History Creator / RichardSharpeShaver

24th Jan '16 2:43:23 PM jormis29
Is there an issue? Send a Message


* The Japanese horror film ''Marebito'' features the Deros and references some of Shaver's other written work.

to:

* The Japanese horror film ''Marebito'' ''Film/{{Marebito}]'' features the Deros and references some of Shaver's other written work.
30th Dec '14 12:30:31 PM nombretomado
Is there an issue? Send a Message


* {{Ultraterrestrials}}: The ancestors of the Teros and Deros. They left the Earth because the sun's radiation is harmful to them; those that stayed behind gradually evolved into their respective two forms, similarly to the Eloi and Morlocks in [[HGWells H.G. Wells's]] ''Literature/TheTimeMachine''.

to:

* {{Ultraterrestrials}}: The ancestors of the Teros and Deros. They left the Earth because the sun's radiation is harmful to them; those that stayed behind gradually evolved into their respective two forms, similarly to the Eloi and Morlocks in [[HGWells H.G. Wells's]] Creator/HGWells' ''Literature/TheTimeMachine''.
20th Dec '14 7:38:47 PM TVRulezAgain
Is there an issue? Send a Message


Richard Sharpe Shaver was your grandpa's DavidIcke.

to:

Richard Sharpe Shaver was your grandpa's DavidIcke.
Creator/DavidIcke.
20th Nov '14 6:18:03 AM Koveras
Is there an issue? Send a Message





* In ''DungeonsAndDragons'', there's a race of subterranean dwarves called "Derros," a possible allusion to the Deros.
** ''{{Pathfinder}}'' ramps up the references, as the derro abduct innocents from the surface and perform horrible experiments on them in a mad and futile effort to discover ways to allow them to survive the light of the sun. The supplemental book "Classic Horrors Revisited" discusses the creative origins of ''Pathfinder'''s morlocks, blending Shaver's original text with Creator/HGWells' [[TheMorlocks morlocks]] and AlienAbduction folklore.

to:

* In ''DungeonsAndDragons'', ''TabletopGame/DungeonsAndDragons'', there's a race of subterranean dwarves called "Derros," a possible allusion to the Deros.
** ''{{Pathfinder}}'' ''TabletopGame/{{Pathfinder}}'' ramps up the references, as the derro abduct innocents from the surface and perform horrible experiments on them in a mad and futile effort to discover ways to allow them to survive the light of the sun. The supplemental book "Classic Horrors Revisited" discusses the creative origins of ''Pathfinder'''s morlocks, blending Shaver's original text with Creator/HGWells' [[TheMorlocks morlocks]] and AlienAbduction folklore.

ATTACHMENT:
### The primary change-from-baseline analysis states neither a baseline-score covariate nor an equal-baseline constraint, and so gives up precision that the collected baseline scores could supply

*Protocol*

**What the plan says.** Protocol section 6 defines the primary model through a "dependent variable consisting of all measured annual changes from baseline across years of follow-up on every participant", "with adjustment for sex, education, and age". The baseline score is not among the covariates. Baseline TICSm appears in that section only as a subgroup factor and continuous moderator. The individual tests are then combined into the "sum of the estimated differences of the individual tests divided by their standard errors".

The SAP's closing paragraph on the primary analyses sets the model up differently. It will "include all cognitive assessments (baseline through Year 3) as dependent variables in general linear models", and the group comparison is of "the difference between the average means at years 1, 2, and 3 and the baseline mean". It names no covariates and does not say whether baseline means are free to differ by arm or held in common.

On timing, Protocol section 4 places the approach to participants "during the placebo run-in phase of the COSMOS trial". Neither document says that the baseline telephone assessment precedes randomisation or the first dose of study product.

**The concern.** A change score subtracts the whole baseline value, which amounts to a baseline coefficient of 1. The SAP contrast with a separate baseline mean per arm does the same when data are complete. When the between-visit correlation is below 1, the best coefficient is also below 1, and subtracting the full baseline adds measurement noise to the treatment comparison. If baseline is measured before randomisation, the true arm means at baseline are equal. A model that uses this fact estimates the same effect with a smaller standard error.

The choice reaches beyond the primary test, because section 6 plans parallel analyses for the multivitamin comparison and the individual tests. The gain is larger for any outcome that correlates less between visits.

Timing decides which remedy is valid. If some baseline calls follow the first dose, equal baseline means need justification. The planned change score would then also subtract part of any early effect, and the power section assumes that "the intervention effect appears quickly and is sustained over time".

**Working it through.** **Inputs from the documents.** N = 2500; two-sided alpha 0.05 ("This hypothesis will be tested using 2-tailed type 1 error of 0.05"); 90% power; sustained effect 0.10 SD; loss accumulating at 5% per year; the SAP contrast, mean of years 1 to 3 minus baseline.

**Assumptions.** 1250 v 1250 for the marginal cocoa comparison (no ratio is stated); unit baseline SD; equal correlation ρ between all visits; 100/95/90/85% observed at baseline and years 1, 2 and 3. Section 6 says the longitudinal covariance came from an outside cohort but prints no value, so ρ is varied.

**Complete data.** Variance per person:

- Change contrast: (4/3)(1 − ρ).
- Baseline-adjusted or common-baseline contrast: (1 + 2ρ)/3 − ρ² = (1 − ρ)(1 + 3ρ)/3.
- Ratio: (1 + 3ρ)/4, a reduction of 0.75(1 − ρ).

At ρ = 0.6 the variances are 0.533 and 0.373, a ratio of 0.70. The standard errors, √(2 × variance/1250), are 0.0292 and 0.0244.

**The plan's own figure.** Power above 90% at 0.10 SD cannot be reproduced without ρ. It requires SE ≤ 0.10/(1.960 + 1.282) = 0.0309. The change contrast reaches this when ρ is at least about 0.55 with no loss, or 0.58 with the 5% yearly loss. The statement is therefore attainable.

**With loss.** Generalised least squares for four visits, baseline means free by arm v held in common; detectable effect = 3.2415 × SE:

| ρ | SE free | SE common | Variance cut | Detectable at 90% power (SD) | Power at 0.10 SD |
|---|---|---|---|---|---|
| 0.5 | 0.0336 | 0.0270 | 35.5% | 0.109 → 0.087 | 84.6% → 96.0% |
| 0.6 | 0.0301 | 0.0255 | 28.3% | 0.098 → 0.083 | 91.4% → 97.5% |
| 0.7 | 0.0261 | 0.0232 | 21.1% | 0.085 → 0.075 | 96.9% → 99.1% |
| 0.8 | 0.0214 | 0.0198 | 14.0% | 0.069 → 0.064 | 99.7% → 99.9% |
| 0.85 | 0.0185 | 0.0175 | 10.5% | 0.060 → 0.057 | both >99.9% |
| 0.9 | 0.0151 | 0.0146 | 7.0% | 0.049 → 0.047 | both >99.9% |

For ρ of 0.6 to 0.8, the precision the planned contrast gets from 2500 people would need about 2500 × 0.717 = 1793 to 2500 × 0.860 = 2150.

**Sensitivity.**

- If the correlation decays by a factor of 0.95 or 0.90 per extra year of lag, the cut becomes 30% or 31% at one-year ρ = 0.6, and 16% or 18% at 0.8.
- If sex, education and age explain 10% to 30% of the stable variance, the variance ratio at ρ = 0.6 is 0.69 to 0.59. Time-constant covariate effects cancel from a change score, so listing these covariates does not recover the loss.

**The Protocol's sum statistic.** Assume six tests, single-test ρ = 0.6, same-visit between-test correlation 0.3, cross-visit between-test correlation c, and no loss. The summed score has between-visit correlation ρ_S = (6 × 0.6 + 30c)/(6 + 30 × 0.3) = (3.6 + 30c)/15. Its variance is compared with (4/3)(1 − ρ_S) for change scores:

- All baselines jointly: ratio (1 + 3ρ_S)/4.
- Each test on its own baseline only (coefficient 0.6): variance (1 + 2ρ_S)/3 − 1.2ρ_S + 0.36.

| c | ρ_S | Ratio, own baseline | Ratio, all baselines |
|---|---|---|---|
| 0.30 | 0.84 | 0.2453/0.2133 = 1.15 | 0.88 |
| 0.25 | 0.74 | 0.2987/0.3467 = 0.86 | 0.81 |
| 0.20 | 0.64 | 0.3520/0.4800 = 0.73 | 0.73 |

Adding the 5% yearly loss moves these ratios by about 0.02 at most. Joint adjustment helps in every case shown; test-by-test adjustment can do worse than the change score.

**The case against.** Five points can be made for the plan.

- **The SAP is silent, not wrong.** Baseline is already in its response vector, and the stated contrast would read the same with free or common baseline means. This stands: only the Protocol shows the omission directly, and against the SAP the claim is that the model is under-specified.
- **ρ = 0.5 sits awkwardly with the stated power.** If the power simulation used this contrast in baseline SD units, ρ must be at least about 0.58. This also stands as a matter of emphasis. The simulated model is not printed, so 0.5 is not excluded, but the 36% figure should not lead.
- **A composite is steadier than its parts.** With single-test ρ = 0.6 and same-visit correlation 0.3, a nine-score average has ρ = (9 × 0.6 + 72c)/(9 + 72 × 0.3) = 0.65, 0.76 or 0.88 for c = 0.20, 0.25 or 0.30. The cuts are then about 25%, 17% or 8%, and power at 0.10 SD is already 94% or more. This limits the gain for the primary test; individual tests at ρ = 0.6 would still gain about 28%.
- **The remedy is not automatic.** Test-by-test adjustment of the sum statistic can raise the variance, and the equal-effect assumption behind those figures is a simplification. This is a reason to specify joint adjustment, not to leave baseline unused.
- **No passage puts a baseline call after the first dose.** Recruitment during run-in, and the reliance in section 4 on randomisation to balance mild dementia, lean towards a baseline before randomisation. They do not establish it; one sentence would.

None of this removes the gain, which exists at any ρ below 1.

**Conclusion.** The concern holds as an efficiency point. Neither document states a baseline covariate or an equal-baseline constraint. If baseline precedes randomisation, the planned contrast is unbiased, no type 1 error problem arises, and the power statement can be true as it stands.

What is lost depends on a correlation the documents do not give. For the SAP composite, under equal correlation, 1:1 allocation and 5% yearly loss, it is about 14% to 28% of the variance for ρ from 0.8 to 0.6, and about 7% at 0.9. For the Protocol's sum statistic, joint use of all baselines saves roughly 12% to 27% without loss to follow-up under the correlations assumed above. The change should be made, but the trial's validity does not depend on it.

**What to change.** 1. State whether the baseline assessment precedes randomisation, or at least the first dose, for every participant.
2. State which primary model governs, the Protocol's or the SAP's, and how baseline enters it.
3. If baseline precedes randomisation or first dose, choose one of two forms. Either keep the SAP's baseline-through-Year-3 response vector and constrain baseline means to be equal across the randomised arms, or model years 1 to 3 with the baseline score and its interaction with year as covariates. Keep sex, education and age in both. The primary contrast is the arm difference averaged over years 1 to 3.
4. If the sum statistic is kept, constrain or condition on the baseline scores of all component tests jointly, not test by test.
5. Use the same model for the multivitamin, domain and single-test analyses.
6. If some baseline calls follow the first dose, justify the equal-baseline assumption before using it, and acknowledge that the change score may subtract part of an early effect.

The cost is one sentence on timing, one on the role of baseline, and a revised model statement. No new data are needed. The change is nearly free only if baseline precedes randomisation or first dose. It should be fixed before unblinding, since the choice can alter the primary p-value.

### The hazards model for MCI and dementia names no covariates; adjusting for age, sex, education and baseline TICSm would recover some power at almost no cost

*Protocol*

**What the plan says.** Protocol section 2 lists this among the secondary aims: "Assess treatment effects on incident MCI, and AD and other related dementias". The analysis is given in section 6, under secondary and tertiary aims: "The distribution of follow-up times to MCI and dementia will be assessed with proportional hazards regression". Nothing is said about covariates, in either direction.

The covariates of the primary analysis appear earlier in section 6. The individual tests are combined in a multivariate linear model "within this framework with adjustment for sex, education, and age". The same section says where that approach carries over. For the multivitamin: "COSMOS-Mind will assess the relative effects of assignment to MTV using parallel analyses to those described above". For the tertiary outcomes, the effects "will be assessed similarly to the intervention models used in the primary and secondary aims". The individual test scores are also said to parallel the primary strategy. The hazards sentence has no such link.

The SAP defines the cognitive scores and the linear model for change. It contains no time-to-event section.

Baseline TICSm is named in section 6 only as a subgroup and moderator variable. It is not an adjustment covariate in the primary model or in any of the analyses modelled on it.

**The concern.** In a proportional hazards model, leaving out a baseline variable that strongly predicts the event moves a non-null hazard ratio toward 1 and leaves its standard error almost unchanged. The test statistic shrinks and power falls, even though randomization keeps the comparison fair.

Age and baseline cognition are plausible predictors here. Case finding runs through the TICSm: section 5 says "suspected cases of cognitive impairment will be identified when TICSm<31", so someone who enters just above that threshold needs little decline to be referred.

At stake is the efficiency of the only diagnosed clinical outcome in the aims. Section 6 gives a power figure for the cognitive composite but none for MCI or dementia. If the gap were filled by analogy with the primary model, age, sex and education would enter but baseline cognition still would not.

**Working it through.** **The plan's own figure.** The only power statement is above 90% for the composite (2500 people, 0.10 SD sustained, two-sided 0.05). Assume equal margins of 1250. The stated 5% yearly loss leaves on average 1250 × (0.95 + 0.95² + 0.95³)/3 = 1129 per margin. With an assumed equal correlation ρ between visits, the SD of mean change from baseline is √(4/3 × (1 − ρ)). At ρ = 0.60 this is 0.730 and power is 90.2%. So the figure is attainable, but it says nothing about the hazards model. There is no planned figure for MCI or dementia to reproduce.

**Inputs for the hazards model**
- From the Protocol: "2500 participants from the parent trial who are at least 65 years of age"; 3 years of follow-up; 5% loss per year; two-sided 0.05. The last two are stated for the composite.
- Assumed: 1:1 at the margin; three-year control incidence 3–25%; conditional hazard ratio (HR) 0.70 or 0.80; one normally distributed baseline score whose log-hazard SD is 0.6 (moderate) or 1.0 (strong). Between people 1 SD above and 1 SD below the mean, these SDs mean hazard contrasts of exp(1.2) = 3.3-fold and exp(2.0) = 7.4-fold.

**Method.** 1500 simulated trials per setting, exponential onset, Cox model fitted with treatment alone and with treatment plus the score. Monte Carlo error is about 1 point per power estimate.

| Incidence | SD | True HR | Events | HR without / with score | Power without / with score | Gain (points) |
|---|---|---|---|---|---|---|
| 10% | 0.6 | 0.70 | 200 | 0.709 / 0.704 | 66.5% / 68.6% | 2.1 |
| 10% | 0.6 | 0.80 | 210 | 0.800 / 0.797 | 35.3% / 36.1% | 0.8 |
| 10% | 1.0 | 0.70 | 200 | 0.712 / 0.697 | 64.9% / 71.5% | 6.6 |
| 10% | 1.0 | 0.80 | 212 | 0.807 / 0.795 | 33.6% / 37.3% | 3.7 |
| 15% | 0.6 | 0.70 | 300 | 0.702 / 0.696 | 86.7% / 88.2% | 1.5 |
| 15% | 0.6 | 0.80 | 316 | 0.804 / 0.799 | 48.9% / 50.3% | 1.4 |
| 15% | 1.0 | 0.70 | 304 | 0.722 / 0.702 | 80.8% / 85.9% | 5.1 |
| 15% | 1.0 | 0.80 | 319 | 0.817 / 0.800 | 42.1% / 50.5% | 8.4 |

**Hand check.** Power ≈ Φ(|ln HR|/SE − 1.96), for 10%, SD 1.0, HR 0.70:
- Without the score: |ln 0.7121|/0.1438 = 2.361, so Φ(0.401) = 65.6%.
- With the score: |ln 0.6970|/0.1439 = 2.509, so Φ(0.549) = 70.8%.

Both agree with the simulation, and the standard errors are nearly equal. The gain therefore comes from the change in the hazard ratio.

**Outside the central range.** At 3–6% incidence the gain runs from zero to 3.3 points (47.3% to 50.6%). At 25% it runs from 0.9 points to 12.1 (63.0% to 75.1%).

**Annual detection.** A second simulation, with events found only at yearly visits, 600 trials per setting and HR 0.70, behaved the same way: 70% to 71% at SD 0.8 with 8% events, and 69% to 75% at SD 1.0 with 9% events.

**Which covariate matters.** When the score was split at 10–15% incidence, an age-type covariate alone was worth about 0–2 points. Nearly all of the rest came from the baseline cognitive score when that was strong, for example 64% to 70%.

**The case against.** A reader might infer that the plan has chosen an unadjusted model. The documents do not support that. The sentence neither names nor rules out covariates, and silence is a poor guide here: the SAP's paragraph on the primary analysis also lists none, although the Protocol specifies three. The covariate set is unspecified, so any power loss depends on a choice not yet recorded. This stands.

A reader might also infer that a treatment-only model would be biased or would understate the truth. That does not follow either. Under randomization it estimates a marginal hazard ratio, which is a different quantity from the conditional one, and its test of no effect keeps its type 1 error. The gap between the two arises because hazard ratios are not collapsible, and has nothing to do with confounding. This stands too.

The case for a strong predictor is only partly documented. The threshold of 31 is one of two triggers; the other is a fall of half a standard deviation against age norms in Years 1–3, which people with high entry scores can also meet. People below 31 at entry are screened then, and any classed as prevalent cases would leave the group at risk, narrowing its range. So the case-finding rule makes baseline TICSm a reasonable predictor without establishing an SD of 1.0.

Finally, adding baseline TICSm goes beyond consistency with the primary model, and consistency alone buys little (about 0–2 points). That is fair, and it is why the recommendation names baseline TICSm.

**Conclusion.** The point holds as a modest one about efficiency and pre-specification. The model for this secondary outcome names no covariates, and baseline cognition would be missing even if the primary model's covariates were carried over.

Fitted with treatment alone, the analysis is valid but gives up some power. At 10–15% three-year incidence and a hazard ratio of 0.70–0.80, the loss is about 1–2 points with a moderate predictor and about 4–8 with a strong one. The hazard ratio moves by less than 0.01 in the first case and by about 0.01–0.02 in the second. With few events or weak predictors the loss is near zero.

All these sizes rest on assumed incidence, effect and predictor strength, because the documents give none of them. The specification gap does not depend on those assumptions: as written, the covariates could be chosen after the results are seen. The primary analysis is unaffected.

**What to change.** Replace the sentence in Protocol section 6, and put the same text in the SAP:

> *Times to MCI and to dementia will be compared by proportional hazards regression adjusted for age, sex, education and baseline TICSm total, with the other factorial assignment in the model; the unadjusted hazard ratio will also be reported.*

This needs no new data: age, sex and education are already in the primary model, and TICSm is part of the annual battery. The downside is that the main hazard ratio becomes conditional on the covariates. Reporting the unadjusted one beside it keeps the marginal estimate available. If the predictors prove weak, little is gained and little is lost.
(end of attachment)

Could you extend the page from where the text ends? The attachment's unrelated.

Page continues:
28th Aug '14 9:47:05 PM TheMorrison
Is there an issue? Send a Message


* Sharyn [=McCrumb's=] ''[[Literature/BimbosOfTheDeathSun Zombies of the Gene Pool]]'' has a NoCelebritiesWereHarmed version of Shaver as a member of a group of wannabe sci-fi authors from the 50s. Said author gained fame for writing fantastic horror stories, but insisted it was non-fiction and spent the latter portion of his life in an asylum.

to:

* Sharyn [=McCrumb's=] ''[[Literature/BimbosOfTheDeathSun Zombies of the Gene Pool]]'' has a NoCelebritiesWereHarmed version of Shaver as a member of a group of wannabe sci-fi authors from the 50s.'50s. Said author gained fame for writing fantastic horror stories, but insisted it was non-fiction and spent the latter portion of his life in an asylum.



** ''{{Pathfinder}}'' ramps up the references, as the derro abduct innocents from the surface and perform horrible experiments on them in a mad and futile effort to discover ways to allow them to survive the light of the sun.

to:

** ''{{Pathfinder}}'' ramps up the references, as the derro abduct innocents from the surface and perform horrible experiments on them in a mad and futile effort to discover ways to allow them to survive the light of the sun. The supplemental book "Classic Horrors Revisited" discusses the creative origins of ''Pathfinder'''s morlocks, blending Shaver's original text with Creator/HGWells' [[TheMorlocks morlocks]] and AlienAbduction folklore.
10th Aug '14 7:04:24 PM EvilMidnightLurker
Is there an issue? Send a Message


Richard Sharpe Shaver was an American factory worker who, in [[TheForties the 1940s]], began contributing short stories and art to pulp [[ScienceFiction science-fiction]] magazines, notably ''Amazing Stories.'' He became renowned for a short story called [[http://sacred-texts.com/ufo/irl/ ''I Remember Lemuria!'']] about a man held captive by monstrous subhuman creatures that lived beneath the Earth. The story became so popular that ''Amazing Stories'' ran almost nothing but sequels and other related material for some time afterwards, to the dismay of some of their readership, including a young Creator/HarlanEllison. After the craze had run its course, Shaver abandoned writing to pursue an interest in geology and died in 1975.

to:

Richard Sharpe Shaver was an American factory worker who, in [[TheForties the 1940s]], began contributing short stories and art to pulp [[ScienceFiction science-fiction]] magazines, notably ''Amazing Stories.'' He became renowned for a short story called [[http://sacred-texts.''[[http://sacred-texts.com/ufo/irl/ ''I I Remember Lemuria!'']] Lemuria!]]'' about a man held captive by monstrous subhuman creatures that lived beneath the Earth. The story became so popular that ''Amazing Stories'' ran almost nothing but sequels and other related material for some time afterwards, to the dismay of some of their readership, including a young Creator/HarlanEllison. After the craze had run its course, Shaver abandoned writing to pursue an interest in geology and died in 1975.